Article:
"If they're proficient in that subject, why would we want to hold them back?" said Karazsia, who met with parents in February to get their input.
"There's more to be done, but they are trying," said Sarah Mursch, whose son Jacob, 10, is in fourth grade at Trafford Elementary School. Mursch and other parents said they were happy with the administration's new efforts.
School districts run into problems with their gifted programs in part because Pennsylvania's law does not spell out specific guidelines. This means that programs vary widely, even between neighboring districts.
In the Franklin Regional School District, advanced students are given more difficult assignments to complete in their own classrooms.
Dianne Reger, a third-grade teacher at Sloan Elementary School in Murrysville, divides her students into flexible groups based on ability.
"We sort them according to what they need," Reger said.
Reger's students approve.
"If you have a challenge, it's better," said Abby Zeigler, 8.
She and other advanced students were discussing "The Whipping Boy," a book geared to older children, while students with learning disabilities discussed basic sentence structure and mid-level students read from their textbook.
This system, called differentiated instruction, is praised by many parents and educators, though it can be difficult for teachers to implement.
Last April, a task force made up of parents, teachers and school officials recommended that the Pittsburgh Public Schools adopt such a system as part of its gifted program.
Pittsburgh already uses differentiated instruction to include special education students in the regular classroom, but gifted elementary and middle school students are bused to the Pittsburgh Gifted Center, on the South Side, where they participate in enrichment activities once a week.
Pittsburgh parents and students say there are problems with this system.
"Gifted kids are gifted five days a week," explained Sue Holm, the mother of three gifted students in the Pittsburgh Public Schools.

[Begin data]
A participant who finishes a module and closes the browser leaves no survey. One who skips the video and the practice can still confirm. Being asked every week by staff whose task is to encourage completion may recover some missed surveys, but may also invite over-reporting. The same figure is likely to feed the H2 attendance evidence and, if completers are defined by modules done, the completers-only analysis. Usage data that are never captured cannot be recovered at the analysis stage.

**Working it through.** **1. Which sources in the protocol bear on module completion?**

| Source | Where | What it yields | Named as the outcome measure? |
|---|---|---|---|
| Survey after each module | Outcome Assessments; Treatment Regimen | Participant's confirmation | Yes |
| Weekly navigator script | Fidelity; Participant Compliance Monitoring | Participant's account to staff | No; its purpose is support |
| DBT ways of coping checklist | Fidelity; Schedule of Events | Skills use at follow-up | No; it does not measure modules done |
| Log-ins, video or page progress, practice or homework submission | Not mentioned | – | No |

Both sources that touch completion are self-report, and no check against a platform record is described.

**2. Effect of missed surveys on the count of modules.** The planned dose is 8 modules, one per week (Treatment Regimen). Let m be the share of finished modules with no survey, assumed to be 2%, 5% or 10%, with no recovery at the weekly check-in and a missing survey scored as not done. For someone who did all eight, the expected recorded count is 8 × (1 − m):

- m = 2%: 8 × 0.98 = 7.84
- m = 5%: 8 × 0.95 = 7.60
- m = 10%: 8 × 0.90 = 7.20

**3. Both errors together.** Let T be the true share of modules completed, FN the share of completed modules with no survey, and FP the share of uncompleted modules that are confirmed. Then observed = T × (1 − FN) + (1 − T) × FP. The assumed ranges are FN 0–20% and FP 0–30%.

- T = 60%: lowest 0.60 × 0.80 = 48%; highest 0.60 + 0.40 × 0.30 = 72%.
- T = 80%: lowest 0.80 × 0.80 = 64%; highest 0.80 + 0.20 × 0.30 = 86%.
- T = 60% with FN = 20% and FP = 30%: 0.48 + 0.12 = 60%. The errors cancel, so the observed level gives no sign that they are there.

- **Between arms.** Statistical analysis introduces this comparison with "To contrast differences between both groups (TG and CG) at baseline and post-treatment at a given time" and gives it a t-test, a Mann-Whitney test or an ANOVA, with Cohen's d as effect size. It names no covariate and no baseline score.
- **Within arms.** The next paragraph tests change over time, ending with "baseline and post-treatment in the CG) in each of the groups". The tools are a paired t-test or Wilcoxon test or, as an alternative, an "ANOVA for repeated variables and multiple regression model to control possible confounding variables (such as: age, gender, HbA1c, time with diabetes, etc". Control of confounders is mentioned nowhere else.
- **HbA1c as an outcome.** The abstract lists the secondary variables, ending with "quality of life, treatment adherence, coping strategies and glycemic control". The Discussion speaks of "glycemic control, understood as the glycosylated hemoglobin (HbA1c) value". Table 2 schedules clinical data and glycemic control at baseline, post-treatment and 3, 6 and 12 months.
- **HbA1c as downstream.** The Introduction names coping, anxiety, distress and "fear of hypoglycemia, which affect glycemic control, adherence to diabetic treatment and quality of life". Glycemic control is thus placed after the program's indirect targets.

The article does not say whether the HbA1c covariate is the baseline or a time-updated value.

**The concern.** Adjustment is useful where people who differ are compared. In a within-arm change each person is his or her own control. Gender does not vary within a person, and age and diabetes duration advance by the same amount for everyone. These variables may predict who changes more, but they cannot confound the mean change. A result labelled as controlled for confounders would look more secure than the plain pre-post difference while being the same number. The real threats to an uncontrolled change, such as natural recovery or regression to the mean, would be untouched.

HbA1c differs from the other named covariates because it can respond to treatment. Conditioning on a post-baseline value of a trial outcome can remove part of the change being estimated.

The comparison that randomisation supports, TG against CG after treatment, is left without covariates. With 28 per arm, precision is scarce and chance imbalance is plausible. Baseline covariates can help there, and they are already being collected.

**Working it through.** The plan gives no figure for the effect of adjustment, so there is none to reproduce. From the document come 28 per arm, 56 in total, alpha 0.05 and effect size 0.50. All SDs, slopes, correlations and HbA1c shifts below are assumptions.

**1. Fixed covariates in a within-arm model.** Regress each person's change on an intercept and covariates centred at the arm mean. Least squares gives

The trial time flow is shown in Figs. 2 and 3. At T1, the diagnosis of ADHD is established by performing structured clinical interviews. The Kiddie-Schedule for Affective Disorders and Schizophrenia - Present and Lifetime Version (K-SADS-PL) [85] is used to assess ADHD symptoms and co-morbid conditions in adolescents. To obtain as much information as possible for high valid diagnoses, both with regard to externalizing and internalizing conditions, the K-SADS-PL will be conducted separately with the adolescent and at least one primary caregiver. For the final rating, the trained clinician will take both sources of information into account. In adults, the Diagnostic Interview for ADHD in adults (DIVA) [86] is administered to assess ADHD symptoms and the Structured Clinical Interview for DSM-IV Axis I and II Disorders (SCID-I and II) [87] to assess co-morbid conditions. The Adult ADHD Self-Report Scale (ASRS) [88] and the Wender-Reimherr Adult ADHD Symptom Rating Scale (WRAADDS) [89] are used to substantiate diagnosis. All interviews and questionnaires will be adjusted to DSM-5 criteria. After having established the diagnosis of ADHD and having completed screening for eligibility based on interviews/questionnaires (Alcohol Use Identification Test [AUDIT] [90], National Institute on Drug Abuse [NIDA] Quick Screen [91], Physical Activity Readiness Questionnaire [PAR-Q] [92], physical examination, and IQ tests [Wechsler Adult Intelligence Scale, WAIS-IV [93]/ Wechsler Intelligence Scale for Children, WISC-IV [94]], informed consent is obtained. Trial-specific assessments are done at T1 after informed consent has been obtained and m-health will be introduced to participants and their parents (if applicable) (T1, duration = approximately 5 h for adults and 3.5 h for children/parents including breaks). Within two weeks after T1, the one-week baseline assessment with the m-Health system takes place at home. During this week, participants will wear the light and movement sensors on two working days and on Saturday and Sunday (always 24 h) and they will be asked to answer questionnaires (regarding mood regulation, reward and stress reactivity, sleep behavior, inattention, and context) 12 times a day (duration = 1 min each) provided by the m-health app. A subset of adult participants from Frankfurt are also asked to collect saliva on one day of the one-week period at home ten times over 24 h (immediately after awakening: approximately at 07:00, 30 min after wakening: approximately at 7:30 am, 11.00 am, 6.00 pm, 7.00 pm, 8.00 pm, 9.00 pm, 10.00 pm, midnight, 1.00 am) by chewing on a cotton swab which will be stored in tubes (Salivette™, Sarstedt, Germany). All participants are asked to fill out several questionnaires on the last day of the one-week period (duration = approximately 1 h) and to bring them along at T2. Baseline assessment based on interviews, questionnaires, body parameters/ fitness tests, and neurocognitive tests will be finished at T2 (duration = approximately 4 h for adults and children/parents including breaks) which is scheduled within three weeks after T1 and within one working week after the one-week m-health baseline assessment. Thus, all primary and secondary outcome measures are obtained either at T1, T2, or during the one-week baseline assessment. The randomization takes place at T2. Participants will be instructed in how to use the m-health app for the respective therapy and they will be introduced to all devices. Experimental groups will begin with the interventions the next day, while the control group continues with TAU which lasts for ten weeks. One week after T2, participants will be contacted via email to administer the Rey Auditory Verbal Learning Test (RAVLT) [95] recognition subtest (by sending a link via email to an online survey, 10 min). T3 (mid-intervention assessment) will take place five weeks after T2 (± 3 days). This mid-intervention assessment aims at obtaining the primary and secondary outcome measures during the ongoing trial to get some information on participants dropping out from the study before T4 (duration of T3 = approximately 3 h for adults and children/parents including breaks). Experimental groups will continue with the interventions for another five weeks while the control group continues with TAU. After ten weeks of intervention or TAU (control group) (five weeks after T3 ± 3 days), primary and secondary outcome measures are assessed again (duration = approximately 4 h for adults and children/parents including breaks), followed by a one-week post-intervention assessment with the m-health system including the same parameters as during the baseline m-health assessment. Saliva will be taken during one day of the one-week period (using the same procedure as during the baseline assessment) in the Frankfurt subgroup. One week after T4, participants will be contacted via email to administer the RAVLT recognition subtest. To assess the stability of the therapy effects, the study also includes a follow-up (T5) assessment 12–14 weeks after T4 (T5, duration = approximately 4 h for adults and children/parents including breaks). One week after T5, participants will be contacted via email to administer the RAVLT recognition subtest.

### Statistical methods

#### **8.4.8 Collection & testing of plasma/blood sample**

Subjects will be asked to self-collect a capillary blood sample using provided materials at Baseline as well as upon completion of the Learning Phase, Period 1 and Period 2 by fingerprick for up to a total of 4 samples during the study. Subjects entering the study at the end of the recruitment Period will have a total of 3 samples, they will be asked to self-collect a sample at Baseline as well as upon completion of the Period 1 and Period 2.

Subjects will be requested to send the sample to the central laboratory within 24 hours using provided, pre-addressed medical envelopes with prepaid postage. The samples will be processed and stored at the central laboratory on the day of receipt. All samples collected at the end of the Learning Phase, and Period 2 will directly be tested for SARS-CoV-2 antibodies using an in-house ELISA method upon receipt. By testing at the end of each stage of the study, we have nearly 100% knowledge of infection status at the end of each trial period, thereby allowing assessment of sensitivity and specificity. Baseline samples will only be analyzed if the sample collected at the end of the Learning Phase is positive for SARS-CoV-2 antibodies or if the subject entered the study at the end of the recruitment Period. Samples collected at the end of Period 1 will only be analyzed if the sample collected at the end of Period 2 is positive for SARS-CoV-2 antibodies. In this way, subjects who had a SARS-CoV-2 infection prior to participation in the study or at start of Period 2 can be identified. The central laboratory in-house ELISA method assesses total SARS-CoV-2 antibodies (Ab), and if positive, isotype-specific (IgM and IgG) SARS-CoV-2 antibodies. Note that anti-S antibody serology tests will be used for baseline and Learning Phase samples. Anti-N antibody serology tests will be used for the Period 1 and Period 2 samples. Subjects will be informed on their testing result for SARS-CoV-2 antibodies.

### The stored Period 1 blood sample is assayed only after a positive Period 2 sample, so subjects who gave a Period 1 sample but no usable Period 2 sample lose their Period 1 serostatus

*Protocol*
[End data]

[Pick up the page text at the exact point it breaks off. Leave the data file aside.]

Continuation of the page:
This year, the district began a three-year pilot program in five elementary schools: Colfax, Northview, Grandview, Dilworth and Fort Pitt. Students at these schools will receive enrichment in their own classrooms, through a combination of differentiated instruction and daily pull-out classes with a gifted specialist.
The district aims to better identify minority and low-income gifted students, who might not have the advantage of parents advocating for them. If the program is successful, it will be expanded throughout the city.
"Everybody's thrilled with the Gifted Center, but there is a disconnect with the home schools," said Ellen Estomin, who oversees programs for gifted students.
Echoing her concerns was Reece Norman, 11, a sixth-grader at Colfax, in Squirrel Hill, who takes classes in Chinese and computer animation at the Gifted Center on Mondays.
"It's a lot funner work than the stuff we do at Colfax," he said. In his regular classes, he added, "when I go too fast the teachers ask me to slow down so the other kids can catch up."
It's the same problem that once plagued Jonathan Miller.
"I think education should be an individual thing," Miller said. "If you treat everyone the same, you wind up frustrating the kids who are behind and stifling the kids who are ahead."